Thu, 10/04/2012 - 17:51 | 2857473 bobola
bobola's picture

How does Blythe Masters sleep at night...???

Thu, 10/04/2012 - 19:05 | 2857713 max2205
max2205's picture


Thu, 10/04/2012 - 18:21 | 2857526 smlbizman
smlbizman's picture

than recovered all at 5 59 to 6 looks like a flash crash...charts at netdania 1 min chart and the tick chart shows it broken down in seconds...i would really like to see the nanex view of bounced between 34.60 to 34.605 to 34.61 for forty minutes

Thu, 10/04/2012 - 18:17 | 2857559 SafelyGraze
SafelyGraze's picture

how does the mint go from 0 to 0 to 0 to 1,233,000 ozt in the first four days of october

the zeros are accounted for

but a million ounces in a day? that's 85 thousand pounds that could've been used as antimicrobial cellphone parts inside missiles.

cut it out, mint. you're gonna burn through the annual domestic production before the election.

Thu, 10/04/2012 - 19:14 | 2857750 LMAOLORI
LMAOLORI's picture



Economics 9698

Did you say you are an Economics teacher?  I might be confusing you with another but can the Fed really go bankrupt? I don't believe it can. Being the World's Resever Currency we can't really default either unless they do it intentionally and none of the politicians would really want to do that because Money is Power and Debt is Slavery.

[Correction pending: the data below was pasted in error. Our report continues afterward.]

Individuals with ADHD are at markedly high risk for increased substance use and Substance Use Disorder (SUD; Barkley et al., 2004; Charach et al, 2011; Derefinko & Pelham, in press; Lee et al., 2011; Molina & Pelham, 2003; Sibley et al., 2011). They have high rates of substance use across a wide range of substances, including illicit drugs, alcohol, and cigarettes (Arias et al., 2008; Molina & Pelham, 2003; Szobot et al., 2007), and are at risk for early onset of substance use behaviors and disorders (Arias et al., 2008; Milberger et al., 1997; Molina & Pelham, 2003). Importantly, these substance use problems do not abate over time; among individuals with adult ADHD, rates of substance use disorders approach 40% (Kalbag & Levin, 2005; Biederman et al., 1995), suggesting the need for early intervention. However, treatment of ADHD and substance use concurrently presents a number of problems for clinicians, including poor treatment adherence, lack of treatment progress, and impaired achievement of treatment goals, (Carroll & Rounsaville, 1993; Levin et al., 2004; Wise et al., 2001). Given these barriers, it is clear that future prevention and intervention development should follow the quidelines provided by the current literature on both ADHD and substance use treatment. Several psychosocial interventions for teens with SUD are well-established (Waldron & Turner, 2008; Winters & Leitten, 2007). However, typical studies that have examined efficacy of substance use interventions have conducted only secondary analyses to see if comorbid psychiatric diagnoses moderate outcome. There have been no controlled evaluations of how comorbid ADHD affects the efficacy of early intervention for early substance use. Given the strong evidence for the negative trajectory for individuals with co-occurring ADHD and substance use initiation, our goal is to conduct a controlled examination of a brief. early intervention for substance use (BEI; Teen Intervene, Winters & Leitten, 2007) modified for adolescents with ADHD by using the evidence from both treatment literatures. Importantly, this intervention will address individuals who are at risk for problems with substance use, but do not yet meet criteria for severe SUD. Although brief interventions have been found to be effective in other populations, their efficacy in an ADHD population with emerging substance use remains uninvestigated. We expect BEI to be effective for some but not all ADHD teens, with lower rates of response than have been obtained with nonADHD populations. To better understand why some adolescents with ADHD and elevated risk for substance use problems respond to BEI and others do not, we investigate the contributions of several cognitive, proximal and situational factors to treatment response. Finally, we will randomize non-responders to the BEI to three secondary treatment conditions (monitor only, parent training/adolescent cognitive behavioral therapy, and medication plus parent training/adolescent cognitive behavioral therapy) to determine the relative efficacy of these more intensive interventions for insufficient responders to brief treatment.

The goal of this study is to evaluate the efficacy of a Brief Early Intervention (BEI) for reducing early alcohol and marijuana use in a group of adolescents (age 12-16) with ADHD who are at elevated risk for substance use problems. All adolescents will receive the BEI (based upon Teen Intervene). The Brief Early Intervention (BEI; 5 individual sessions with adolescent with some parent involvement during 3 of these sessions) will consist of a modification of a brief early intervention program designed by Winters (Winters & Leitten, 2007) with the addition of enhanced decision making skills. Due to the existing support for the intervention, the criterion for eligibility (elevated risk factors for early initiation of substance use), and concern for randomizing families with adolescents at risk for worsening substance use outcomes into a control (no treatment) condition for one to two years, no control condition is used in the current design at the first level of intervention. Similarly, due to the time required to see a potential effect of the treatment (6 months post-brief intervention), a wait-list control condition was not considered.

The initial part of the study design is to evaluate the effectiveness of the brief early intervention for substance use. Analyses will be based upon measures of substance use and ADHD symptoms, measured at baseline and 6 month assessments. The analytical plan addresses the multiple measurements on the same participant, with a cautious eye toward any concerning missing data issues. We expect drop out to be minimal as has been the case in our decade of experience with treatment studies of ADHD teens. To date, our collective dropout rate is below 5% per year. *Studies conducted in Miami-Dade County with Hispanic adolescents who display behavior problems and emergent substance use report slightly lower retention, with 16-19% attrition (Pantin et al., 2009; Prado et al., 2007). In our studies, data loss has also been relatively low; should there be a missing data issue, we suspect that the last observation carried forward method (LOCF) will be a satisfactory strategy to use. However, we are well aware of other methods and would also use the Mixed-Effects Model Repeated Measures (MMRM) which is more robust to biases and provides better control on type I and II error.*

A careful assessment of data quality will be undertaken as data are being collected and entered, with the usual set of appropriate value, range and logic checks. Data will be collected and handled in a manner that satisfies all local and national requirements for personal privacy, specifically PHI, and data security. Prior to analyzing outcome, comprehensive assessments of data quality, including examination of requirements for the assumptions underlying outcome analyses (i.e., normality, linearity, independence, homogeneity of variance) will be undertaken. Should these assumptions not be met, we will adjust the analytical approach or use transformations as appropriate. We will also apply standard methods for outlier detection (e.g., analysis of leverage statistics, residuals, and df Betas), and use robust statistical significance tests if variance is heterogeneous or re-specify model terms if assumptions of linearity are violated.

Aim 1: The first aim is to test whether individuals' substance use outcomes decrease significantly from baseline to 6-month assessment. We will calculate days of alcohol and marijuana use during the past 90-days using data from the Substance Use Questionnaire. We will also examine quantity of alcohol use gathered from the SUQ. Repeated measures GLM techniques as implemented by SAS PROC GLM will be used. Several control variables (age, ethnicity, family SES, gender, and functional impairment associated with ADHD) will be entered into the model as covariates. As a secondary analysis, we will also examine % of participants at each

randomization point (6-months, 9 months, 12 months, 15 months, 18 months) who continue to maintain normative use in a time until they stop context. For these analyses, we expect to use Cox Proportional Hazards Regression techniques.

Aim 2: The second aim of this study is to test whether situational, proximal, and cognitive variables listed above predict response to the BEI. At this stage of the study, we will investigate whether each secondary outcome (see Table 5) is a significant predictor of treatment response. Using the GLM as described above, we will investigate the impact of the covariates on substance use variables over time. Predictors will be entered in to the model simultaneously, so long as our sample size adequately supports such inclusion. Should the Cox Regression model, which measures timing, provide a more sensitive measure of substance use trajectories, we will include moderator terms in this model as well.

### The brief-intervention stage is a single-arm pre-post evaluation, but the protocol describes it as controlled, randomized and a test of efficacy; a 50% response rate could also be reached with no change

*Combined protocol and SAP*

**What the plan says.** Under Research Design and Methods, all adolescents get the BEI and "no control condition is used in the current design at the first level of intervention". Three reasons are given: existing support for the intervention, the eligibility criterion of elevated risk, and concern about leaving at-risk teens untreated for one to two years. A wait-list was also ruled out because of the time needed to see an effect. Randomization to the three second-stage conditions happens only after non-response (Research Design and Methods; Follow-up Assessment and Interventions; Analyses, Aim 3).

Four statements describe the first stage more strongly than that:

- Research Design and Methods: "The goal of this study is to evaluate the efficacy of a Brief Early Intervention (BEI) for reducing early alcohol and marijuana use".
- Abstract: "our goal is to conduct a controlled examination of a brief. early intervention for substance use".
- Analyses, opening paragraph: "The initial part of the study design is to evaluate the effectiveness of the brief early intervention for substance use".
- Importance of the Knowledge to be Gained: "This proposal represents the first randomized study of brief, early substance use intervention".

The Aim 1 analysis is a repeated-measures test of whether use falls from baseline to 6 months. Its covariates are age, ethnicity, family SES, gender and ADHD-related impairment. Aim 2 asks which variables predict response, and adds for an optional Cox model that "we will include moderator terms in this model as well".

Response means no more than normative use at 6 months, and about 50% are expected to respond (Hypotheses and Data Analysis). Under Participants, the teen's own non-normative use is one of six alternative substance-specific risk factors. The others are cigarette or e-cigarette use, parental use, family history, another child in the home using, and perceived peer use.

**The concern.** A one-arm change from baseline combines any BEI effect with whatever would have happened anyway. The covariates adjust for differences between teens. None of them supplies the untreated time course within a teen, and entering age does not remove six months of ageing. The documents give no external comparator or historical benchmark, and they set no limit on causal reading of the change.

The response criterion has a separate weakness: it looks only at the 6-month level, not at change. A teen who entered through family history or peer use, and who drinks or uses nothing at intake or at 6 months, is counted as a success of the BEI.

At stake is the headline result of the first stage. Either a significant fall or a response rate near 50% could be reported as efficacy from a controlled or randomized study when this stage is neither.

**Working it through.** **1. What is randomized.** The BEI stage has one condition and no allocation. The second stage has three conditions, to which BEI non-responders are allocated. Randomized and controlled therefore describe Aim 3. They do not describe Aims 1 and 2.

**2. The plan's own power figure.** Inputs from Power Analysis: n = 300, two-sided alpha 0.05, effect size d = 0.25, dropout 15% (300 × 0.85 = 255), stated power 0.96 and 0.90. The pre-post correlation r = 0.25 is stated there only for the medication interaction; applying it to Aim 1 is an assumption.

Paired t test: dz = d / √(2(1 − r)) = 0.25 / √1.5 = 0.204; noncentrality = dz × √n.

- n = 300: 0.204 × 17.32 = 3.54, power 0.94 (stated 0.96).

Fed New Accounting Change Means its Impossible for the Fed to go Bankrupt!

Hot! Fed hides major Accounting Change



Thu, 10/04/2012 - 16:46 | 2857261 Newsboy
Newsboy's picture

This month's homework assignment: Iran.

Thu, 10/04/2012 - 16:59 | 2857305 Dr. Richard Head
Dr. Richard Head's picture

Their nuclear program ?

Or the effects of US sanctions being causation of hyperinflation in Iran?  I would assume the latter, but wanted to share the former.

Thu, 10/04/2012 - 17:13 | 2857361 Newsboy
Newsboy's picture

Love the name...

There was a shutdown in the Bazaar in Tehran, day before yesterday. The currency exchange rate was changing so fast that they turned off all the big boards and shut the doors. They blamed it on that anti-Muslim B-movie, but the Bazaar was shut for 4 hrs. My Iranian contact told me that, and there are reports about it.